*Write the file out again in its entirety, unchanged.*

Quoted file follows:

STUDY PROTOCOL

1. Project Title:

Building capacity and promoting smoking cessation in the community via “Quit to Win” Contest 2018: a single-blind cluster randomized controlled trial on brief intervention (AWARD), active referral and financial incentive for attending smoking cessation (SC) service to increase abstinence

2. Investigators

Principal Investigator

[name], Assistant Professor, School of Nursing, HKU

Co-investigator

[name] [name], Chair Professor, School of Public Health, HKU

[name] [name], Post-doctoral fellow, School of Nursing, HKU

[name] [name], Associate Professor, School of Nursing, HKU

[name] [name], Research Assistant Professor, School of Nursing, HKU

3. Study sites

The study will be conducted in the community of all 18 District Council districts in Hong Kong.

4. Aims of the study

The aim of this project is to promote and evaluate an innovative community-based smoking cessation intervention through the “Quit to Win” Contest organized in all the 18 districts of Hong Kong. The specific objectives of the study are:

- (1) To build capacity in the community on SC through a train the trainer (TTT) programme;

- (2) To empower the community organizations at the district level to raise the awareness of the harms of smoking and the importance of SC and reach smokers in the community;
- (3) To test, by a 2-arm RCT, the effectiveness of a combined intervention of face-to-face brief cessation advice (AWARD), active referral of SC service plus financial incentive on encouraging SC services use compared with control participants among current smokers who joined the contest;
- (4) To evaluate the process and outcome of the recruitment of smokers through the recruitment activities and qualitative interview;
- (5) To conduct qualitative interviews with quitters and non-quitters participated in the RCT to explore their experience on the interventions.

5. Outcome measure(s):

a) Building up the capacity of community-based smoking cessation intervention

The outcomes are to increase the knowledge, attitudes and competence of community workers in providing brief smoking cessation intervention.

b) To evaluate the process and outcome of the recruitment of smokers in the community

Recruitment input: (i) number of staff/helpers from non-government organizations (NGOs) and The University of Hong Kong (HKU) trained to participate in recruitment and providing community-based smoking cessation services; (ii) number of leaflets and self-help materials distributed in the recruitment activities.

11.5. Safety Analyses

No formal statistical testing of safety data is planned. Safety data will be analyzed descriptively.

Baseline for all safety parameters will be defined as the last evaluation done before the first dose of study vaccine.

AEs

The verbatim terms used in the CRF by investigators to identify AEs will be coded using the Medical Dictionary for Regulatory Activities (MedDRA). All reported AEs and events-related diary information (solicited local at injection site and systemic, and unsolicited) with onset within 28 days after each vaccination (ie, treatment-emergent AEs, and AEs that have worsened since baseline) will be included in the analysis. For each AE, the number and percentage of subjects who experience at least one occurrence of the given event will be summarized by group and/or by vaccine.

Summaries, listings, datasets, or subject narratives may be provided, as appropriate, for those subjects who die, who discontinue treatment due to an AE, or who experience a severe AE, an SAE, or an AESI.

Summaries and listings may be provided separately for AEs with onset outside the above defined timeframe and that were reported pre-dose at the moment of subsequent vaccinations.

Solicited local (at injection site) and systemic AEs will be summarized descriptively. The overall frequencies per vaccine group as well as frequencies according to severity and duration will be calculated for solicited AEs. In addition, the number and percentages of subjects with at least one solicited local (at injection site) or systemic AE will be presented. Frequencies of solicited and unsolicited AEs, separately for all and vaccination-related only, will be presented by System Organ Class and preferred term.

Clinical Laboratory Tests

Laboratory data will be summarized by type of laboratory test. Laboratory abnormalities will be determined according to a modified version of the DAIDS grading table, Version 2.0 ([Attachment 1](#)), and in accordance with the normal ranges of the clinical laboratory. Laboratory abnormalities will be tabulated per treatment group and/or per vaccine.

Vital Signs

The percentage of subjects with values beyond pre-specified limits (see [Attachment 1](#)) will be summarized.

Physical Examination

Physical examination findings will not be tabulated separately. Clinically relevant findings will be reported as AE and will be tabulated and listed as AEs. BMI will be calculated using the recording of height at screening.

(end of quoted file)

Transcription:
STUDY PROTOCOL

1. Project Title:

Building capacity and promoting smoking cessation in the community via “Quit to Win” Contest 2018: a single-blind cluster randomized controlled trial on brief intervention (AWARD), active referral and financial incentive for attending smoking cessation (SC) service to increase abstinence

2. Investigators

Principal Investigator

[name], Assistant Professor, School of Nursing, HKU

Co-investigator

[name] [name], Chair Professor, School of Public Health, HKU

[name] [name], Post-doctoral fellow, School of Nursing, HKU

[name] [name], Associate Professor, School of Nursing, HKU

[name] [name], Research Assistant Professor, School of Nursing, HKU

3. Study sites

The study will be conducted in the community of all 18 District Council districts in Hong Kong.

4. Aims of the study

The aim of this project is to promote and evaluate an innovative community-based smoking cessation intervention through the “Quit to Win” Contest organized in all the 18 districts of Hong Kong. The specific objectives of the study are:

- (1) To build capacity in the community on SC through a train the trainer (TTT) programme;

- (2) To empower the community organizations at the district level to raise the awareness of the harms of smoking and the importance of SC and reach smokers in the community;
- (3) To test, by a 2-arm RCT, the effectiveness of a combined intervention of face-to-face brief cessation advice (AWARD), active referral of SC service plus financial incentive on encouraging SC services use compared with control participants among current smokers who joined the contest;
- (4) To evaluate the process and outcome of the recruitment of smokers through the recruitment activities and qualitative interview;
- (5) To conduct qualitative interviews with quitters and non-quitters participated in the RCT to explore their experience on the interventions.

5. Outcome measure(s):

a) Building up the capacity of community-based smoking cessation intervention

The outcomes are to increase the knowledge, attitudes and competence of community workers in providing brief smoking cessation intervention.

b) To evaluate the process and outcome of the recruitment of smokers in the community

Recruitment input: (i) number of staff/helpers from non-government organizations (NGOs) and The University of Hong Kong (HKU) trained to participate in recruitment and providing community-based smoking cessation services; (ii) number of leaflets and self-help materials distributed in the recruitment activities.

11.5. Safety Analyses

No formal statistical testing of safety data is planned. Safety data will be analyzed descriptively.

Baseline for all safety parameters will be defined as the last evaluation done before the first dose of study vaccine.

AEs

The verbatim terms used in the CRF by investigators to identify AEs will be coded using the Medical Dictionary for Regulatory Activities (MedDRA). All reported AEs and events-related diary information (solicited local at injection site and systemic, and unsolicited) with onset within 28 days after each vaccination (ie, treatment-emergent AEs, and AEs that have worsened since baseline) will be included in the analysis. For each AE, the number and percentage of subjects who experience at least one occurrence of the given event will be summarized by group and/or by vaccine.

Summaries, listings, datasets, or subject narratives may be provided, as appropriate, for those subjects who die, who discontinue treatment due to an AE, or who experience a severe AE, an SAE, or an AESI.

Summaries and listings may be provided separately for AEs with onset outside the above defined timeframe and that were reported pre-dose at the moment of subsequent vaccinations.

Solicited local (at injection site) and systemic AEs will be summarized descriptively. The overall frequencies per vaccine group as well as frequencies according to severity and duration will be calculated for solicited AEs. In addition, the number and percentages of subjects with at least one solicited local (at injection site) or systemic AE will be presented. Frequencies of solicited and unsolicited AEs, separately for all and vaccination-related only, will be presented by System Organ Class and preferred term.

Clinical Laboratory Tests

Laboratory data will be summarized by type of laboratory test. Laboratory abnormalities will be determined according to a modified version of the DAIDS grading table, Version 2.0 ([Attachment 1](#)), and in accordance with the normal ranges of the clinical laboratory. Laboratory abnormalities will be tabulated per treatment group and/or per vaccine.

Vital Signs

The percentage of subjects with values beyond pre-specified limits (see [Attachment 1](#)) will be summarized.

Physical Examination

Physical examination findings will not be tabulated separately. Clinically relevant findings will be reported as AE and will be tabulated and listed as AEs. BMI will be calculated using the recording of height at screening.